Act One: An Autobiography (Paperback)
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Moss Hart's Act One, which Lincoln Center Theater presented in 2014 as a play written and directed by James Lapine, is one of the great American memoirs, a glorious memorial to a bygone age filled with all the wonder, drama, and heartbreak that surrounded Broadway in the early twentieth century. Hart's story inspired a generation of theatergoers, dramatists, and readers everywhere as he eloquently chronicled his impoverished childhood and his long, determined struggle to reach the opening night of his first Broadway hit. Act One is the quintessential American success story.
About the Author
Born in New York City in 1904, Moss Hart began his career as a playwright in 1925 with The Hold-Up Man, yet achieved his first major success in the 1930 collaboration with George S. Kaufman, Once in a Lifetime. In addition to numerous Broadway productions, such as The Man Who Came to Dinner and You Can't Take it With You, which was awarded the Pulitzer Prize in 1938, Hart wrote screenplays for Gentleman's Agreement and A Star is Born. Moss Hart also gained universal recognition for his award-winning direction of My Fair Lady in 1956.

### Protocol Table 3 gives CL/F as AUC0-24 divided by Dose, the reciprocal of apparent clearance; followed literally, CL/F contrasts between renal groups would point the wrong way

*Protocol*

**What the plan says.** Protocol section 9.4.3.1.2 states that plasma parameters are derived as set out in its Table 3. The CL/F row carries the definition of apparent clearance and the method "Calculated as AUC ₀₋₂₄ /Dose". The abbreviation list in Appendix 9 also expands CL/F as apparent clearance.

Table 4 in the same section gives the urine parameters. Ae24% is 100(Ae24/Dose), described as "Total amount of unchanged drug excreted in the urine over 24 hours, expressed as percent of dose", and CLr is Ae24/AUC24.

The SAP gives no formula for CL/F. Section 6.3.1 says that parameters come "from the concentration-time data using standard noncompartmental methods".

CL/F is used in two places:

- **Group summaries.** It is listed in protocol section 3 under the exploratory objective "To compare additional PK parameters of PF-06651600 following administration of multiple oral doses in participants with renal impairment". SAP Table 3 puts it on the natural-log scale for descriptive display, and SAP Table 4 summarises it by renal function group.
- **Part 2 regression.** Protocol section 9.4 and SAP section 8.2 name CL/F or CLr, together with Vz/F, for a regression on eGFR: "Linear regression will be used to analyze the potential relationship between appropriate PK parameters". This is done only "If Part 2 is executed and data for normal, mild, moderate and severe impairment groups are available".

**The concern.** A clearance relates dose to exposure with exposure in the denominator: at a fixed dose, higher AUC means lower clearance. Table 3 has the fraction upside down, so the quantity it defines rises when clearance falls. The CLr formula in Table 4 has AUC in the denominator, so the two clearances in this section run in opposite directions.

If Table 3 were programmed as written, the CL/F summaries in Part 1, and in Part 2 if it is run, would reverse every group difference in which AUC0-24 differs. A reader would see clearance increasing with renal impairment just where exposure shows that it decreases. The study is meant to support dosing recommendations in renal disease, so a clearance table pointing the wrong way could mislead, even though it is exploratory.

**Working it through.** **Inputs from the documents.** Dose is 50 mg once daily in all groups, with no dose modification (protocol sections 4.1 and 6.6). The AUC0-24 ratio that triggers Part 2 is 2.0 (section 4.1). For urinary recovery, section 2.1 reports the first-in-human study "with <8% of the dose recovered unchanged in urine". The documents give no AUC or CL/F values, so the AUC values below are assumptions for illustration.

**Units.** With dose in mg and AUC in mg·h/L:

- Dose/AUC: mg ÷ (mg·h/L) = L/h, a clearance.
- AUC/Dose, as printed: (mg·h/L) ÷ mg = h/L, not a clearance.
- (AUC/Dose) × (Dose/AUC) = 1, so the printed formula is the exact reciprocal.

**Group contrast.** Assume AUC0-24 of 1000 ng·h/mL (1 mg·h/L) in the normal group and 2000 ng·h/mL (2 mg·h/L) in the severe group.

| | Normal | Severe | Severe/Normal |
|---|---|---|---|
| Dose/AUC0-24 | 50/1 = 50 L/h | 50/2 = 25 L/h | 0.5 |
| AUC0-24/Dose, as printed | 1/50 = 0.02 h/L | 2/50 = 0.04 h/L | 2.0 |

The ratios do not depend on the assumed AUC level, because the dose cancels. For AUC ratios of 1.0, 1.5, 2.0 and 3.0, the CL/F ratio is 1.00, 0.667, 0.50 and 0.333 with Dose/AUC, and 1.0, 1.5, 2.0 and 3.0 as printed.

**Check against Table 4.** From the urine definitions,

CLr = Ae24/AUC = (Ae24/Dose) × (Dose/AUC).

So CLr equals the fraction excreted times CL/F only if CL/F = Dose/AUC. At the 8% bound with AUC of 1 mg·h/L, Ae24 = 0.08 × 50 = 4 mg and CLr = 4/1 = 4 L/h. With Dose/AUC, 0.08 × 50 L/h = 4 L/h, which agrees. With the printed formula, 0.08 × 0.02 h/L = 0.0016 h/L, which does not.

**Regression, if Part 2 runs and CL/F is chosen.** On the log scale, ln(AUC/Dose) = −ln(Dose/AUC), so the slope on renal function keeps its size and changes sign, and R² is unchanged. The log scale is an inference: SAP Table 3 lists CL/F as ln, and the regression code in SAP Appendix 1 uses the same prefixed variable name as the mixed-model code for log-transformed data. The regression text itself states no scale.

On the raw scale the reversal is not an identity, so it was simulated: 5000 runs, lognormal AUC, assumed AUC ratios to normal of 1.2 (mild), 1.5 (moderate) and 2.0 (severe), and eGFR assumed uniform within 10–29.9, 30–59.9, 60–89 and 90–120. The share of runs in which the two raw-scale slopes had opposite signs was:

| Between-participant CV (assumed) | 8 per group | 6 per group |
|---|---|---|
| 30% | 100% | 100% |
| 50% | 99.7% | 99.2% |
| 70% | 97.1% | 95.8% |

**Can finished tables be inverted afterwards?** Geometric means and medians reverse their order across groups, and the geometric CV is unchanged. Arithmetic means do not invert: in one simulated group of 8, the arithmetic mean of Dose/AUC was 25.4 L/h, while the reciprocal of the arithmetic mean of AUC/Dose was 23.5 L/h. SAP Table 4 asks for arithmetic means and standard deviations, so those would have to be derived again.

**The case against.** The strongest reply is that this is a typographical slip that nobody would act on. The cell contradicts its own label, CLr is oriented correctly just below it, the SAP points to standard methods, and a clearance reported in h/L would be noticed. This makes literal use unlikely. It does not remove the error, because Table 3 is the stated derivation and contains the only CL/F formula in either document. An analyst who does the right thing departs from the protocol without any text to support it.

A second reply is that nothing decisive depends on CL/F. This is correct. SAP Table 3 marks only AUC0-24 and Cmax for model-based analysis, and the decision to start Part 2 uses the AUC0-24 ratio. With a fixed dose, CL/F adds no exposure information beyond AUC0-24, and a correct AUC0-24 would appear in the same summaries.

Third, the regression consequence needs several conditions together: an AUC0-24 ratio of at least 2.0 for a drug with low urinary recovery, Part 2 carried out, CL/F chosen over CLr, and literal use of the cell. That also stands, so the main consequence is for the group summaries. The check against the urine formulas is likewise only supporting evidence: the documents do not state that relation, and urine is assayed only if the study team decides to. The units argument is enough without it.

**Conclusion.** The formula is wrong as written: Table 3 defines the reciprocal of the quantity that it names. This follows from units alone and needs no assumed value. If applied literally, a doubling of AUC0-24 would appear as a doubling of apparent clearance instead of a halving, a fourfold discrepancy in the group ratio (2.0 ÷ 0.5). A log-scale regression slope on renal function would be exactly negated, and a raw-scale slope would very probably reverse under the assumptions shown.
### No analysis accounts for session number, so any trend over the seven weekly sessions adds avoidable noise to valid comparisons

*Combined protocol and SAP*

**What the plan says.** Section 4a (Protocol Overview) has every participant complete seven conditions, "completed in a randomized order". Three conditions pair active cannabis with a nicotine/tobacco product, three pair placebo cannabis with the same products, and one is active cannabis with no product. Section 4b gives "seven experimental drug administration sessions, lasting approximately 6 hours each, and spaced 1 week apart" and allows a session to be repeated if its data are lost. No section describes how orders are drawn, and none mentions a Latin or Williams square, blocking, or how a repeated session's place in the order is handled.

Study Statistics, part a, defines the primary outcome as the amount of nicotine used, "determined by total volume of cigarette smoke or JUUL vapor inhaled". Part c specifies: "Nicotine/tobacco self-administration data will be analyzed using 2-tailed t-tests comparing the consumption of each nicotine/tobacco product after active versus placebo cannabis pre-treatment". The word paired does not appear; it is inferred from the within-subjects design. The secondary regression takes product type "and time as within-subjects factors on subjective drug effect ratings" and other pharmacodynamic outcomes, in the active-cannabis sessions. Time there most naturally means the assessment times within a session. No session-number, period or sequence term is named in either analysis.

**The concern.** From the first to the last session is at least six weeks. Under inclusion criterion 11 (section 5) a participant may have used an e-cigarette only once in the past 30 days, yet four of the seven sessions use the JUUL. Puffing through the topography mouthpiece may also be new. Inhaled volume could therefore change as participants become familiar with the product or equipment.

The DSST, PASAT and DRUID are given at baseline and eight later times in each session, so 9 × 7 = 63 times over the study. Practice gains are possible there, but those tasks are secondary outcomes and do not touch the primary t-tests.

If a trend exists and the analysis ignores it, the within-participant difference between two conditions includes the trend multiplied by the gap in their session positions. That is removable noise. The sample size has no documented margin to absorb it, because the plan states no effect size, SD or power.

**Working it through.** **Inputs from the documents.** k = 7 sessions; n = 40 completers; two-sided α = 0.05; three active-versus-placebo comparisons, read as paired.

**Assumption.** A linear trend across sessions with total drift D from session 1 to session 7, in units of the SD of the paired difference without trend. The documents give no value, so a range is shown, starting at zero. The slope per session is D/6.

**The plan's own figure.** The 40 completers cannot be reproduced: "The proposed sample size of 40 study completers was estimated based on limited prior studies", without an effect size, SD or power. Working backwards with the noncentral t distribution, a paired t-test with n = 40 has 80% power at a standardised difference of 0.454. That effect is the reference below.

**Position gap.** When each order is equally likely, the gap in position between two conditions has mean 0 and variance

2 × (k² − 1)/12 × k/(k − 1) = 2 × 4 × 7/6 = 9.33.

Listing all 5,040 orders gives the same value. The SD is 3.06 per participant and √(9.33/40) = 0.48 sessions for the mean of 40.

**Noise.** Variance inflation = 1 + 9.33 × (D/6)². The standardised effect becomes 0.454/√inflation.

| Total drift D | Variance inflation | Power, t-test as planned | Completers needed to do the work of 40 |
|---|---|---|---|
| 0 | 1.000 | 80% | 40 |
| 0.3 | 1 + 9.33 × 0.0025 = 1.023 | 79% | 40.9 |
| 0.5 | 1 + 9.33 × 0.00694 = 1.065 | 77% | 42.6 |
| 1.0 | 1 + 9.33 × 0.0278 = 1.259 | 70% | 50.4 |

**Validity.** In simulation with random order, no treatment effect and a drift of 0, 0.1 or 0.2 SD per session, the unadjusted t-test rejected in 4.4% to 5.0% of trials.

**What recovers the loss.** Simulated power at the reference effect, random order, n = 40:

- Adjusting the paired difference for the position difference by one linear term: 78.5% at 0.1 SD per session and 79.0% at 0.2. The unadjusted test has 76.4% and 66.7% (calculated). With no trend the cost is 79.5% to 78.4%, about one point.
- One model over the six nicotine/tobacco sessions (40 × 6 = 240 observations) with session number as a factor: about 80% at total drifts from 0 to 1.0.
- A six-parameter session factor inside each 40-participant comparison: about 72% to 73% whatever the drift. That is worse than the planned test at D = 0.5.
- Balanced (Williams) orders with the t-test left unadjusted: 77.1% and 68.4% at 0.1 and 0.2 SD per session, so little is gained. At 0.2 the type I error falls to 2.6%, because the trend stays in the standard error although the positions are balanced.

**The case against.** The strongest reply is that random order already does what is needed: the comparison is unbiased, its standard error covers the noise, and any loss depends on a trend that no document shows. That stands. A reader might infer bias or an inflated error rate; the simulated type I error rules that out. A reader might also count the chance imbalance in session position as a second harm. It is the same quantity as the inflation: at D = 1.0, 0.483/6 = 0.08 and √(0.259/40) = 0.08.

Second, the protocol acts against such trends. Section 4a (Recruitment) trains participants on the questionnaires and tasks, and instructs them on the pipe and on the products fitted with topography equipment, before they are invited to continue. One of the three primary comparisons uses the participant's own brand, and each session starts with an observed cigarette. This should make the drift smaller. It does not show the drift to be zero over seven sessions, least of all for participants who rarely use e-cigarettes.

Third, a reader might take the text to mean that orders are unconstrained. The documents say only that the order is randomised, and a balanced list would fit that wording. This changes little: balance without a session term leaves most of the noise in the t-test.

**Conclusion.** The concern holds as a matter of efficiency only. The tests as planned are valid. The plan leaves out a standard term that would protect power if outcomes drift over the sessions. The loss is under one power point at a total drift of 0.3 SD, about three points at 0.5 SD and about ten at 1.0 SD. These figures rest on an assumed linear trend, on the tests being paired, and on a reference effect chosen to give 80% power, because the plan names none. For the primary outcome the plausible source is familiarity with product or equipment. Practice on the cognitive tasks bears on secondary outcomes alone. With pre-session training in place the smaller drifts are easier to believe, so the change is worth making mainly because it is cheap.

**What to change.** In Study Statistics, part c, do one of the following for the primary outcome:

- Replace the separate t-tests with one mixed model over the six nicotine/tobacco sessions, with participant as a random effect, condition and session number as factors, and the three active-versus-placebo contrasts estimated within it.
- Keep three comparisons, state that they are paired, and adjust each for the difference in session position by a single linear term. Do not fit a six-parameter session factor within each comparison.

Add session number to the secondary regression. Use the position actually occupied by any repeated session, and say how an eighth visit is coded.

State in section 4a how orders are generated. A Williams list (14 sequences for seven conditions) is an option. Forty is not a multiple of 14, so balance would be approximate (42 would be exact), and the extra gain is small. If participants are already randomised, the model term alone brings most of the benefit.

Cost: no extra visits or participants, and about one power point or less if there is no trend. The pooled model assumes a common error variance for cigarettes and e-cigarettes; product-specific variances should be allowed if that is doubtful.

“Moss Hart's Act One is not only the best book ever written about the American theater, but one of the great American autobiographies, by turns gripping, hilarious and searing.” —Frank Rich
“Reading Act One is like going to a wonderful dinner party and being seated next to a man who is more charming, more interesting, smarter, and funnier than you ever knew men were capable of being. Moss Hart is alive in these pages, and I am in love with him.” —Ann Patchett, author of This Is the Story of a Happy Marriage and Bel Canto
“Is Act One for you? Only if you know that theater is spelled theatre, cast albums are not soundtracks, and intermission is twice as fun as halftime. In that case, not only is Act One for you--it is immediate and required reading.” —Tim Federle, author of Better Nate Than Ever and Five, Six, Seven, Nate!
“Act One is legendary in the theater world for one simple reason: it speaks personally to those of us who have chosen a life on or around the stage.” —James Lapine